Following the collapse of Moscow’s northern front of Russia’s six-month-old invasion of Ukraine, the United States has responded by further intensifying its involvement in the war against Russia in Ukraine and preparations for war with China over Taiwan.
In the course of one week, Ukrainian forces advanced dozens of miles, capturing massive quantities of Russian weapons and ammunition, along with, according to Ukrainian officials, thousands of Russian soldiers.
On Thursday, the Biden administration announced an additional $600 million in weapons to Ukraine, adding to the more than $50 billion in armaments and other assistance that has been allocated to date.
The new arms shipment, the 21st such “drawdown” since the start of the war, includes ammunition for the HIMARS missile system, 36,000 rounds of 105mm artillery, counter-battery radar and a thousand precision-guided 155mm artillery rounds.
This adds to the tens of thousands of antitank missiles, hundreds of drones, 15 HIMARS missile launchers, and hundreds of vehicles, as well as the US’s most advanced anti-ship and anti-aircraft missiles, that have been delivered to date.
US Senators called for even more weapons to be provided to Ukraine, with US Senate Minority Leader Mitch McConnell demanding that the White House provide Ukraine with the long-range ATACMS missile capable of striking deep inside Russian territory.
“The Ukrainians need more weapons than what we’re giving them. They need to start getting them faster, and they need new capabilities like long-range ATACMS missiles, large drones and tanks,” McConnell said.
Senator Marco Rubio added, “I think the concern some would say is that the longer-range missiles could target deep inside of Russia and trigger a broader conflict. I’m not sure I’m as troubled by that.”
These demands for expanding the range of weapons delivered to Ukraine were accompanied by the most explicit declaration to date of US goals in the conflict.
“The momentum has really shifted in favour of Ukraine and they’re the ones that are literally calling the shots,” declared former US Army Europe Commander Ben Hodges.
He added that “we may be looking at the beginning of the collapse of the Russian Federation, adding, “ it’s a population that by and large is not truly let’s say ethnic Russian, I mean there’s 120 different ethnic groups out there…
“I think people out in Tuva and Siberia and Chechnya and others... may see opportunity… to to break away so… um i think that we... collectively the west need to be... thinking… about what are the implications for this?”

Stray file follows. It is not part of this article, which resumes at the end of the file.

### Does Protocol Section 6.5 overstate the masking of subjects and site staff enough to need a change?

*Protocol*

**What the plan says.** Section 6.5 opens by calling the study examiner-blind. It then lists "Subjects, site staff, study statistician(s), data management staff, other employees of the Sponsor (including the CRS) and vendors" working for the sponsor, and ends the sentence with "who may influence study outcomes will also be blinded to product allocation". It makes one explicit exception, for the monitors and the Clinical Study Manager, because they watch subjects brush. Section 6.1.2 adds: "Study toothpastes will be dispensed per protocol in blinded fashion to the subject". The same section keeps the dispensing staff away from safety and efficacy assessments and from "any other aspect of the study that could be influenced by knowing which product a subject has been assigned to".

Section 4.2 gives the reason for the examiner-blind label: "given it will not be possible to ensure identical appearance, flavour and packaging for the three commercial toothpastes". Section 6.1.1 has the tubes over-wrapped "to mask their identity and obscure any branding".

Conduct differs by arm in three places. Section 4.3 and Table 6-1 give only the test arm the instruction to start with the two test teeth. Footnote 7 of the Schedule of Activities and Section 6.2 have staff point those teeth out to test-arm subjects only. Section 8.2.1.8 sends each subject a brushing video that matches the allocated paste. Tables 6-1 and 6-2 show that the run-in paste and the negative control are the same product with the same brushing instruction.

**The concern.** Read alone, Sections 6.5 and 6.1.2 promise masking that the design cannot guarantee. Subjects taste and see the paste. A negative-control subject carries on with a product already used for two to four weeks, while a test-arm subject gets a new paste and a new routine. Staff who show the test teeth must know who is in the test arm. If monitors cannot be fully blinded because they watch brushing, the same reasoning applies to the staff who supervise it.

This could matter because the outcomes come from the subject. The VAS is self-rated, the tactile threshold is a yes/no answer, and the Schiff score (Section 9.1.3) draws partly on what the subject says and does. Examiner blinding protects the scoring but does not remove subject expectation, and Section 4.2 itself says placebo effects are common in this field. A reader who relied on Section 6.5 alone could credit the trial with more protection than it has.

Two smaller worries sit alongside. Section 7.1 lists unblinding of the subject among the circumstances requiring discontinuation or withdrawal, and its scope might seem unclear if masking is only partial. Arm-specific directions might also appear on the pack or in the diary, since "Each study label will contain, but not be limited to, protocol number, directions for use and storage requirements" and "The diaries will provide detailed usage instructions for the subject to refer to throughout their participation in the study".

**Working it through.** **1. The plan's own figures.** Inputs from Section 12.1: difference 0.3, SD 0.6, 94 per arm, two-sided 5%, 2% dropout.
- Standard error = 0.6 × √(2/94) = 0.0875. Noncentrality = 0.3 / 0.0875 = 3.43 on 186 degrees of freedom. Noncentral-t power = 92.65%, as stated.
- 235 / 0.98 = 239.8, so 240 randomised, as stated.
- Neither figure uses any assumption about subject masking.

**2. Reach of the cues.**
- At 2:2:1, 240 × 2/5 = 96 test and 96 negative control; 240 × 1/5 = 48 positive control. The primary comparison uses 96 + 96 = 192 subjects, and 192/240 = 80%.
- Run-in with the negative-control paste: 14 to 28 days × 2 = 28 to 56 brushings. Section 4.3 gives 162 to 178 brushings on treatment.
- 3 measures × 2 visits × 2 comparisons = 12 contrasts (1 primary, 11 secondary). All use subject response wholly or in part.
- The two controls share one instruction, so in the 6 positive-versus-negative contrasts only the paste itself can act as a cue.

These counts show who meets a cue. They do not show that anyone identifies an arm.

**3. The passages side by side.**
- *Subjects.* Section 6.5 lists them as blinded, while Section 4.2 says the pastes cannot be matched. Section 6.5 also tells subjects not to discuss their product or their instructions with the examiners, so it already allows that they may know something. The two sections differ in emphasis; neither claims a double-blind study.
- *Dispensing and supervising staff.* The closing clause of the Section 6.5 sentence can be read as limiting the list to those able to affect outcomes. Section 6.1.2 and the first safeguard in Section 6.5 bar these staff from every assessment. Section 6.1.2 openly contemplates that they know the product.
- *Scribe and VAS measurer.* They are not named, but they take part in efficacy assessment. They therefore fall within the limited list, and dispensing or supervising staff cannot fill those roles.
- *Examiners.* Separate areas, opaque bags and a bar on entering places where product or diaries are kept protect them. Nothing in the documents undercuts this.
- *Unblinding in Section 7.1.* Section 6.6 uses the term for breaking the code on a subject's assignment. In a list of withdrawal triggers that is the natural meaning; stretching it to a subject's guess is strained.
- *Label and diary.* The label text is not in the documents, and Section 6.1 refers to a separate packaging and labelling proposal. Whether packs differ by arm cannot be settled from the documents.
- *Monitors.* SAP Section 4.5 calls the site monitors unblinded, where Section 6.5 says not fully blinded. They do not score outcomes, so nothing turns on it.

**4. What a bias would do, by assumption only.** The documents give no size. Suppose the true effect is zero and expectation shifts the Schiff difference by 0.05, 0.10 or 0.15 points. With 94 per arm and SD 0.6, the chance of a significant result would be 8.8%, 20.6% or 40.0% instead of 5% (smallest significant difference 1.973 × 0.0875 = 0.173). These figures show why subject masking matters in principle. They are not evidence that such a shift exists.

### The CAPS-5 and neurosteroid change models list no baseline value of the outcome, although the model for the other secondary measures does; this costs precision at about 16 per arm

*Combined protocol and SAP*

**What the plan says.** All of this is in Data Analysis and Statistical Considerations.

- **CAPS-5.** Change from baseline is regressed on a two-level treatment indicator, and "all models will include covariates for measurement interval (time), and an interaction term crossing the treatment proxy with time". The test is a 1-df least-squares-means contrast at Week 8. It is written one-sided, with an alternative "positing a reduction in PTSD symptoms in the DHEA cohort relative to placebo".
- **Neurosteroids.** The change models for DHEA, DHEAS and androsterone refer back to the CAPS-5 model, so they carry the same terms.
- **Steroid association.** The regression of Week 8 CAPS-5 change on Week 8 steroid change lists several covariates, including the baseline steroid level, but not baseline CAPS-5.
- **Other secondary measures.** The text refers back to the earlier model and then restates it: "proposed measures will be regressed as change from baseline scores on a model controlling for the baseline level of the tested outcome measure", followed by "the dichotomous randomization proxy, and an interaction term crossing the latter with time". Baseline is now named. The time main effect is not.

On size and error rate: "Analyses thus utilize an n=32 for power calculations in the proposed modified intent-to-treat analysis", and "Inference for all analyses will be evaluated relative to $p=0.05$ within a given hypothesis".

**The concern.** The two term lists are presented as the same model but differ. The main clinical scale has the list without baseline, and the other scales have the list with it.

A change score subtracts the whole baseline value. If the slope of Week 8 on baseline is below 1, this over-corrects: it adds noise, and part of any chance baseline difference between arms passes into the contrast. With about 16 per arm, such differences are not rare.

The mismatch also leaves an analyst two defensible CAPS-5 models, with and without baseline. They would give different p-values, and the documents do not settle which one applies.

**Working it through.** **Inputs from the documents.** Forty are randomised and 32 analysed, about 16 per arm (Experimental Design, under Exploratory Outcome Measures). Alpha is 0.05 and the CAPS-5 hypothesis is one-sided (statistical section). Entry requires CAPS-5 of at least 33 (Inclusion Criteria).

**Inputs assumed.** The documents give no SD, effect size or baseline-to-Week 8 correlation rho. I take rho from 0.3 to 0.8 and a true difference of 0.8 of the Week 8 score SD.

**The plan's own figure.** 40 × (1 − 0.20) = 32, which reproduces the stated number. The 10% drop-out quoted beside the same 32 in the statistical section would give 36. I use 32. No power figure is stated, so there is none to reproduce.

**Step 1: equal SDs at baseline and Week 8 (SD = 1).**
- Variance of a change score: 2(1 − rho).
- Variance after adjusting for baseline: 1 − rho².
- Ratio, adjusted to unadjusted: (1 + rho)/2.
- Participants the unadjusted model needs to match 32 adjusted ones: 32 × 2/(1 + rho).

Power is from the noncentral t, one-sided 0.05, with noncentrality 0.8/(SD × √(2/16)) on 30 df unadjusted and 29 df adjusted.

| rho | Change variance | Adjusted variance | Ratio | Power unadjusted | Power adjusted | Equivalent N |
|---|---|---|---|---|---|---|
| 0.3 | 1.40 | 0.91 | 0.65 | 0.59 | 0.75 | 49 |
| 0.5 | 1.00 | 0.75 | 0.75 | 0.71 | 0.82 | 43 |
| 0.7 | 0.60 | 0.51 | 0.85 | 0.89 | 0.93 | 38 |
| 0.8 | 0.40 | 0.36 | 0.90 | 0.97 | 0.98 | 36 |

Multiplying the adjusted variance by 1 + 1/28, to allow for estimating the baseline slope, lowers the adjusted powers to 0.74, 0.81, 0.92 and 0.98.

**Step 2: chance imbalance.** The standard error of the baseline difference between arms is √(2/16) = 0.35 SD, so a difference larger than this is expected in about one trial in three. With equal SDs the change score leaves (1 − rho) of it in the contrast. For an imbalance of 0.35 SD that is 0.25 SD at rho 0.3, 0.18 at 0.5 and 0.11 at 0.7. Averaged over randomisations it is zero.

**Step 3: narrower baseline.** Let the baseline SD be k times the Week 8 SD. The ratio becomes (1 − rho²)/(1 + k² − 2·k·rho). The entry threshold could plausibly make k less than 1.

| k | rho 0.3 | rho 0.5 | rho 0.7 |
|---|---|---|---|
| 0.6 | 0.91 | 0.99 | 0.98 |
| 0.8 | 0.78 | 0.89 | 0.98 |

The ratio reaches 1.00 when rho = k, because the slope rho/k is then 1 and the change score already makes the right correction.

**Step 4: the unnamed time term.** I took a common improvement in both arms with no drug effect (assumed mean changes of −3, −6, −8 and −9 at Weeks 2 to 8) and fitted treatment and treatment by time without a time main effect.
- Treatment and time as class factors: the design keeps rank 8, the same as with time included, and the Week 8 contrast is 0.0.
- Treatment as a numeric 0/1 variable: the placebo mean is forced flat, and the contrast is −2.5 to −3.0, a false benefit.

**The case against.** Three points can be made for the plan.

The statement by Hodges developed his declaration in April, in the aftermath of Russia’s retreat from Kiev and the allegations of Russian atrocities in Bucha, that the aim of the United States is “breaking the back of Russia’s ability to project power outside of Russia.”
As in April, the renewed escalation of US involvement in the war is accompanied by allegations that Russia systematically murdered civilians, this time in the outskirts of Izum.
These military moves have been accompanied by an escalation of the US-NATO economic war. On Friday, the German government took control of three refineries owned by Russian oil company Rosneft. “This is a far-reaching energy policy decision to protect our country,” German Chancellor Olaf Scholz said.
Alongside the escalation of the war with Russia, the US escalated its conflict with China in the wake of the Russian collapse.
On Wednesday, the Senate Foreign relations Committee voted to move forward the Taiwan Policy Act, a bill that would send $6.5 billion in weapons to Taiwan and effectively end the US’s One China Policy.
The Bill states that “Taiwan shall be treated as though it were designated a major non-NATO ally,” effectively implementing a military treaty with Taiwan, obliterating the US’s formal position that it has no diplomatic ties with Taiwan.
Critically, it replaces provisions that arms provided to Taiwan be used in a “defensive manner” with the declaration that the US will provide “arms conducive to deterring acts of aggression by the People’s Liberation Army,” raising the prospect that these weapons could be used in a “preemptive” conflict.
As the US escalated its involvement in the war against Russia and its conflict with China, Russian president Vladimir Putin and Chinese President Xi Jinping held their first in-person meeting since the start of the war at the Shanghai Cooperation Organization summit. The crisis triggered by Russia’s military debacle was on display.
“We highly appreciate the balanced position of our Chinese friends in connection with the Ukrainian crisis,” Putin said at the start of the meeting. “We understand your questions and concerns in this regard.”
Similar tensions were on display in Putin’s discussion with Indian President Narendra Modi. “I know that today’s era is not an era of war, and I have spoken to you on the phone about this,” Modi told Putin. “I know your position on the conflict in Ukraine, the concerns that you constantly express,” Putin said. “We will do everything to stop this as soon as possible.”
Despite the crisis triggered by the Russian military debacle, Russia and China are being objectively driven closer together by the escalating US war drive.
In a statement to the Financial Times, Alexander Gabuev, senior fellow at the Carnegie Endowment for International Peace, commented “If Putin is that obsessed with Ukraine, what can [Xi] realistically do?” Gabuev said… “the departure of the Putin regime and the unlikely prospect of a pro-western government in Russia is a terrible nightmare for China.”
Emboldened by the Russian debacle in Northern Ukraine, the US is only escalating its preparations for a global military conflict that threatens all of humanity.